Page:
New research conducted at the Purdue University promises new possibilities for soft robotics and flexible wearable technology.
New research out of the Purdue University shows how inkjet-printing technology could be used to mass-manufacture electronic circuits made of liquid-metal alloys enabling soft robots and flexible electronics for wearables.
"We want to create stretchable electronics that might be compatible with soft machines, such as robots that need to squeeze through small spaces, or wearable technologies that aren't restrictive of motion," Rebecca Kramer, an assistant professor of mechanical engineering at Purdue University said. "Conductors made from liquid metal can stretch and deform without breaking."
A printable ink is made by dispersing the liquid metal in a non-metallic solvent using ultrasound, which breaks up the bulk liquid metal into nanoparticles. This nanoparticle-filled ink is compatible with inkjet printing.
"Liquid metal in its native form is not inkjet-able," Kramer said. "So what we do is create liquid metal nanoparticles that are small enough to pass through an inkjet nozzle. Sonicating liquid metal in a carrier solvent, such as ethanol, both creates the nanoparticles and disperses them in the solvent. Then we can print the ink onto any substrate. The ethanol evaporates away so we are just left with liquid metal nanoparticles on a surface."
After printing, the nanoparticles must be rejoined by applying light pressure, which renders the material conductive. This step is necessary because the liquid-metal nanoparticles are initially coated with oxidized gallium, which acts as a skin that prevents electrical conductivity.
"But it's a fragile skin, so when you apply pressure it breaks the skin and everything coalesces into one uniform film," Kramer said. "We can do this either by stamping or by dragging something across the surface, such as the sharp edge of a silicon tip."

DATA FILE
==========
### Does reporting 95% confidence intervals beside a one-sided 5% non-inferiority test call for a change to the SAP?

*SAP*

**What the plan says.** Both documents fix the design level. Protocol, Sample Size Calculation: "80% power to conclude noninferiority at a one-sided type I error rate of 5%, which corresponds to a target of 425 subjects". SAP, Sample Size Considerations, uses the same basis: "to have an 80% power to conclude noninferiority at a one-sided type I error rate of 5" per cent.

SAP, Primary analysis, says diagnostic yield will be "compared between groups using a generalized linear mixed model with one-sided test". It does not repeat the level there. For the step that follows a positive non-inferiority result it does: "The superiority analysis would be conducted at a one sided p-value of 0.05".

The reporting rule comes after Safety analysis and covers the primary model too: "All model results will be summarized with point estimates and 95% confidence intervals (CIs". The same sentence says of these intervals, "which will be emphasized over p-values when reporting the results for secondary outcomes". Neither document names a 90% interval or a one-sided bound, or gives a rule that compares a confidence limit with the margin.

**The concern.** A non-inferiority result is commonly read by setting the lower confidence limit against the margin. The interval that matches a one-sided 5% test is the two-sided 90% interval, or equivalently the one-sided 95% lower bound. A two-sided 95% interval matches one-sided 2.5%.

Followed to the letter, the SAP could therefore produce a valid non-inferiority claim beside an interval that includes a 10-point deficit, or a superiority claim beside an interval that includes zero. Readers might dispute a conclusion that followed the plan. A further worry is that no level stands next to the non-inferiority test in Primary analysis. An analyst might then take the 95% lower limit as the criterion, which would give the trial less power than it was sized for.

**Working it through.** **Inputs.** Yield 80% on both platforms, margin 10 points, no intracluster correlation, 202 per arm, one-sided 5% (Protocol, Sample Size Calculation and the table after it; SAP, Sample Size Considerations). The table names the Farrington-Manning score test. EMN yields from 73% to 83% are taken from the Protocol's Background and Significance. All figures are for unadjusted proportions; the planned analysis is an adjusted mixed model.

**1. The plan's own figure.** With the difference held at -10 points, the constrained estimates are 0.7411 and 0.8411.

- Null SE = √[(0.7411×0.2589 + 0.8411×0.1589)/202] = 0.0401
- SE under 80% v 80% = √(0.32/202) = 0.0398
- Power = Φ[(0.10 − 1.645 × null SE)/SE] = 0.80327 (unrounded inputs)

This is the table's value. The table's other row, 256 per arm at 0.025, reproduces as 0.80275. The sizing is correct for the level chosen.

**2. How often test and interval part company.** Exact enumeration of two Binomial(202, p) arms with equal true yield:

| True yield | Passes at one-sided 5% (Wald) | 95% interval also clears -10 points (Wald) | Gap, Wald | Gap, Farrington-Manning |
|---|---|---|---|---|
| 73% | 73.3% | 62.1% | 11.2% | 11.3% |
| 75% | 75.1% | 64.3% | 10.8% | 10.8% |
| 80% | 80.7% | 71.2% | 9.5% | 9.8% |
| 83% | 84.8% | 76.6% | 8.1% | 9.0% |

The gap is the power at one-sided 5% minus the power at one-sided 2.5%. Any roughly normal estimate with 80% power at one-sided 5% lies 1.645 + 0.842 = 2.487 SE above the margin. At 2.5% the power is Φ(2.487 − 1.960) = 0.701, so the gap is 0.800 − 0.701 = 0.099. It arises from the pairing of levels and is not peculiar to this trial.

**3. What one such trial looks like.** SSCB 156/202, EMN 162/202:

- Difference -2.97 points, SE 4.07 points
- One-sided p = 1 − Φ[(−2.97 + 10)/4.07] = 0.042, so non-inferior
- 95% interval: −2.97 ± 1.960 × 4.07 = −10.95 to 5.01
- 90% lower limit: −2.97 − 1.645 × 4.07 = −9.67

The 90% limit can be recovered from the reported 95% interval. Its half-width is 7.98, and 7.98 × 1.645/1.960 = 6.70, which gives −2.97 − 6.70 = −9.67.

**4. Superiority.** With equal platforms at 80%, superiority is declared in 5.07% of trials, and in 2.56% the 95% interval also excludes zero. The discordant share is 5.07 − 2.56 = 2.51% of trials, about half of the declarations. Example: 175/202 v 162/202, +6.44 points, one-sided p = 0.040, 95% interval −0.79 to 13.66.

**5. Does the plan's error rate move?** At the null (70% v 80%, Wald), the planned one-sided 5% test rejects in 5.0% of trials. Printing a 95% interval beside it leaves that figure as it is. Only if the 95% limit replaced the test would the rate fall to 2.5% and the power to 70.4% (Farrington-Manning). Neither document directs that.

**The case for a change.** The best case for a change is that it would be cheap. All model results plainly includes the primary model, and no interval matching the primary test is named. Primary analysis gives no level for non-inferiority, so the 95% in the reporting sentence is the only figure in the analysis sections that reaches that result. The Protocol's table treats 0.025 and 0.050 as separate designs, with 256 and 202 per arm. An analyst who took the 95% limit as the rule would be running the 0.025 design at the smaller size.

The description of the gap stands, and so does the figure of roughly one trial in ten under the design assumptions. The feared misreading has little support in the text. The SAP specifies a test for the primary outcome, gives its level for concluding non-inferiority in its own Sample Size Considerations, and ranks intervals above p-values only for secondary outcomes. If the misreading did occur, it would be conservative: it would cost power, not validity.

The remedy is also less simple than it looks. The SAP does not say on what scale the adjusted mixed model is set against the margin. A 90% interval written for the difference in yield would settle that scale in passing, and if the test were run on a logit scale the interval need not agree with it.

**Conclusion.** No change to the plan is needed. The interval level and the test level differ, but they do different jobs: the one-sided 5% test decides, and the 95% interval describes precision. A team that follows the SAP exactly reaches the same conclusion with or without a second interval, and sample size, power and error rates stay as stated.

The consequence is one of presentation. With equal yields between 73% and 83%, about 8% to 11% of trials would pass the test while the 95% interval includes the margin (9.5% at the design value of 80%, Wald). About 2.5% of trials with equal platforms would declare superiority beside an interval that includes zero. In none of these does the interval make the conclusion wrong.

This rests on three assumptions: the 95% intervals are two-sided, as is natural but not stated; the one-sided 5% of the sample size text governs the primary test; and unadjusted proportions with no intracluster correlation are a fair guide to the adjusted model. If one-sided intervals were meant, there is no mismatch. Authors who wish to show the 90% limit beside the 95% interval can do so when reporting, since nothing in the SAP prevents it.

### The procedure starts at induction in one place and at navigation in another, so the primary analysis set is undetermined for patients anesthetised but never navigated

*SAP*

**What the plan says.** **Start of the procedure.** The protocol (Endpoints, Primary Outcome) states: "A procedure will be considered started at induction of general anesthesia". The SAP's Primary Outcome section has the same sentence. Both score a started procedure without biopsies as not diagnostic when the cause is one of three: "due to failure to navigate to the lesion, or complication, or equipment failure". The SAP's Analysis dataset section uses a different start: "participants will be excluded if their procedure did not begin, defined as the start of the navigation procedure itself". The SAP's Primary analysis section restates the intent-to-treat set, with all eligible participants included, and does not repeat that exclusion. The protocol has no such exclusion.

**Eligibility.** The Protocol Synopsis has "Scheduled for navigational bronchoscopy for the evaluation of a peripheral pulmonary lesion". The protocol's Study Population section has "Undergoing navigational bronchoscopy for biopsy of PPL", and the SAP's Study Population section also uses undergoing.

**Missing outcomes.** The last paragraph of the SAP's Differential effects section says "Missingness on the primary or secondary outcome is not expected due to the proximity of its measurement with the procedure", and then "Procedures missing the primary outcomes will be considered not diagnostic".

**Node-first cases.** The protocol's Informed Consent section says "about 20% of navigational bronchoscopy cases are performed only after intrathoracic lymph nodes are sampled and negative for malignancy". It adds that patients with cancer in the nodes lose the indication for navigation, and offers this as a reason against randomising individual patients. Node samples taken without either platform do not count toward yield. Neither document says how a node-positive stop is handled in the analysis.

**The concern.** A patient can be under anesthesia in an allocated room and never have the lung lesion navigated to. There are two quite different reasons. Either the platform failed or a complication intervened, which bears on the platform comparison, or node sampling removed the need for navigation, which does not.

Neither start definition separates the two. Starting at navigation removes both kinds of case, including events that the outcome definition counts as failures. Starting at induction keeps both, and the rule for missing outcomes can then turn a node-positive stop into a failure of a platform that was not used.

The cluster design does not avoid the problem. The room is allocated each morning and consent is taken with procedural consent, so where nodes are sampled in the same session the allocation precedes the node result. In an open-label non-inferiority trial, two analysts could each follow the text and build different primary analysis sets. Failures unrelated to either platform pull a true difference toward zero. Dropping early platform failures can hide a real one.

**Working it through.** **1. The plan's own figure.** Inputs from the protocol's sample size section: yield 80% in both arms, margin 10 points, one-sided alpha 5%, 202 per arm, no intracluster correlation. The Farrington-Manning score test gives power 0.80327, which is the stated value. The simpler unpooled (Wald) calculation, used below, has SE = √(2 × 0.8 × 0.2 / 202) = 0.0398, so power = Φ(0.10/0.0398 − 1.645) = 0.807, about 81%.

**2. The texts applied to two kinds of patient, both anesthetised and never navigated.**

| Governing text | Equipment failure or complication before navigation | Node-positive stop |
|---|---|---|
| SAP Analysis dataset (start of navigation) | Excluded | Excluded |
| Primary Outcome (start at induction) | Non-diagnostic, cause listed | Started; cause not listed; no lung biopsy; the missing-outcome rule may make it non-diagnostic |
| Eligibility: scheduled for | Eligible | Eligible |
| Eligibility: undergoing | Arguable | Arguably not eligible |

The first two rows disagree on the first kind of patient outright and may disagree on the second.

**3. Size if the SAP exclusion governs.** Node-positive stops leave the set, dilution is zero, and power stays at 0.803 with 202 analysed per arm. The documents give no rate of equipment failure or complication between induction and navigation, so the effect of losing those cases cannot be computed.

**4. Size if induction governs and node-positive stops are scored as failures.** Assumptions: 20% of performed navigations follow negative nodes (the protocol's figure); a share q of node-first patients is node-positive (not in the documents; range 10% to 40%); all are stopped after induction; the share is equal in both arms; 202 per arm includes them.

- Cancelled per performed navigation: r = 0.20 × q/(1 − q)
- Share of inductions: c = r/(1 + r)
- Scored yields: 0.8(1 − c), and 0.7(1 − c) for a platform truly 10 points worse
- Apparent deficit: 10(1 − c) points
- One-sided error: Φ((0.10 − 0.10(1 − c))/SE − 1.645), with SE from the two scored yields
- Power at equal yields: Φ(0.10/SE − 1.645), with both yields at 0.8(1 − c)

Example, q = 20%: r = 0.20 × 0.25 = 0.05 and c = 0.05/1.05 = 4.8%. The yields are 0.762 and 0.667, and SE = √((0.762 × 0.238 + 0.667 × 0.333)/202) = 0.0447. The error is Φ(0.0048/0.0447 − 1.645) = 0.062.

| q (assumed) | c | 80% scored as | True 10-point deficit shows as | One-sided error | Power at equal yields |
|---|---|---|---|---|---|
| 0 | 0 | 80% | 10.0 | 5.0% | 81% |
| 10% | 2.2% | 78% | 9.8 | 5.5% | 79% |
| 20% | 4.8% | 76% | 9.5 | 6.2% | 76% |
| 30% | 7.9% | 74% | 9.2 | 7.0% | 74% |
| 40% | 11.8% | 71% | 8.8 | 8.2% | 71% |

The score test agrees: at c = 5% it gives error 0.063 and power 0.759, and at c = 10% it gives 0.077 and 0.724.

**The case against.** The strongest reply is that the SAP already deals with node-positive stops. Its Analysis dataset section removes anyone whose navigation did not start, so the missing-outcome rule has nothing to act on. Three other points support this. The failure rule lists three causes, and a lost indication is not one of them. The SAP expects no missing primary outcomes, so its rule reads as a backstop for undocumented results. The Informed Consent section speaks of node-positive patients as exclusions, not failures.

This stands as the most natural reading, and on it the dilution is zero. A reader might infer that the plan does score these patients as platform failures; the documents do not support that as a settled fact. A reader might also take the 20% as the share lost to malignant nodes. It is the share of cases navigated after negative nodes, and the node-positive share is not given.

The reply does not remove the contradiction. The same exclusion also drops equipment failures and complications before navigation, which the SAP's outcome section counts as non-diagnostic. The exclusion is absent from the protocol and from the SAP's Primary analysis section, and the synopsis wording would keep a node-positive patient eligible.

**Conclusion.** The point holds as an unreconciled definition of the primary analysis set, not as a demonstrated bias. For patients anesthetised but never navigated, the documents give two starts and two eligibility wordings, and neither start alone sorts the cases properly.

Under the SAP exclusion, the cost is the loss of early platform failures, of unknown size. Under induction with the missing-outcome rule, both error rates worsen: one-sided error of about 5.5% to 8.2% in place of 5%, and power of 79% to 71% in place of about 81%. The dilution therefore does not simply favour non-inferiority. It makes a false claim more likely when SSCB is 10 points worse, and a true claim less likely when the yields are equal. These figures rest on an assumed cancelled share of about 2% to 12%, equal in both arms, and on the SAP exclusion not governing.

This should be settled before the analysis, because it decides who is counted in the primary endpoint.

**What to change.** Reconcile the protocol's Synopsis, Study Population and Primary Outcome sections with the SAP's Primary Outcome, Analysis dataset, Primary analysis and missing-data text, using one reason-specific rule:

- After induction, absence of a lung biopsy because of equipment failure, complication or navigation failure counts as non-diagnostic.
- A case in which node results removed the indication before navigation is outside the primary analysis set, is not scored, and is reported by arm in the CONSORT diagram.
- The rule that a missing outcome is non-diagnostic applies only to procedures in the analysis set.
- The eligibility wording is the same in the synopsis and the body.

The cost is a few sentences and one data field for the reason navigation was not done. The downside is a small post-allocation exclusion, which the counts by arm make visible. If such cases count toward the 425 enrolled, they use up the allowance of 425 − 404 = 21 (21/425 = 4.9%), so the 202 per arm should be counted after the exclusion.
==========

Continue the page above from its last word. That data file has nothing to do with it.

The approach makes it possible to select which portions to activate depending on particular designs, suggesting that a blank film might be manufactured for a multitude of potential applications.
"We selectively activate what electronics we want to turn on by applying pressure to just those areas," said Kramer, who this year was awarded an Early Career Development award from the National Science Foundation, which supports research to determine how to best develop the liquid-metal ink.
Future research will explore how the interaction between the ink and the surface being printed on might be conducive to the production of specific types of devices.
"For example, how do the nanoparticles orient themselves on hydrophobic versus hydrophilic surfaces? How can we formulate the ink and exploit its interaction with a surface to enable self-assembly of the particles?” she said.
The researchers also will study and model how individual particles rupture when pressure is applied, providing information that could allow the manufacture of ultrathin traces and new types of sensors.
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A research paper about the method will appear on April 18 in the journal Advanced Materials. The paper generally introduces the method according to the Purdue University announcement, called mechanically sintered gallium-indium nanoparticles, and describes research leading up to the project. It was authored by postdoctoral researcher John William Boley, graduate student Edward L. White and Kramer.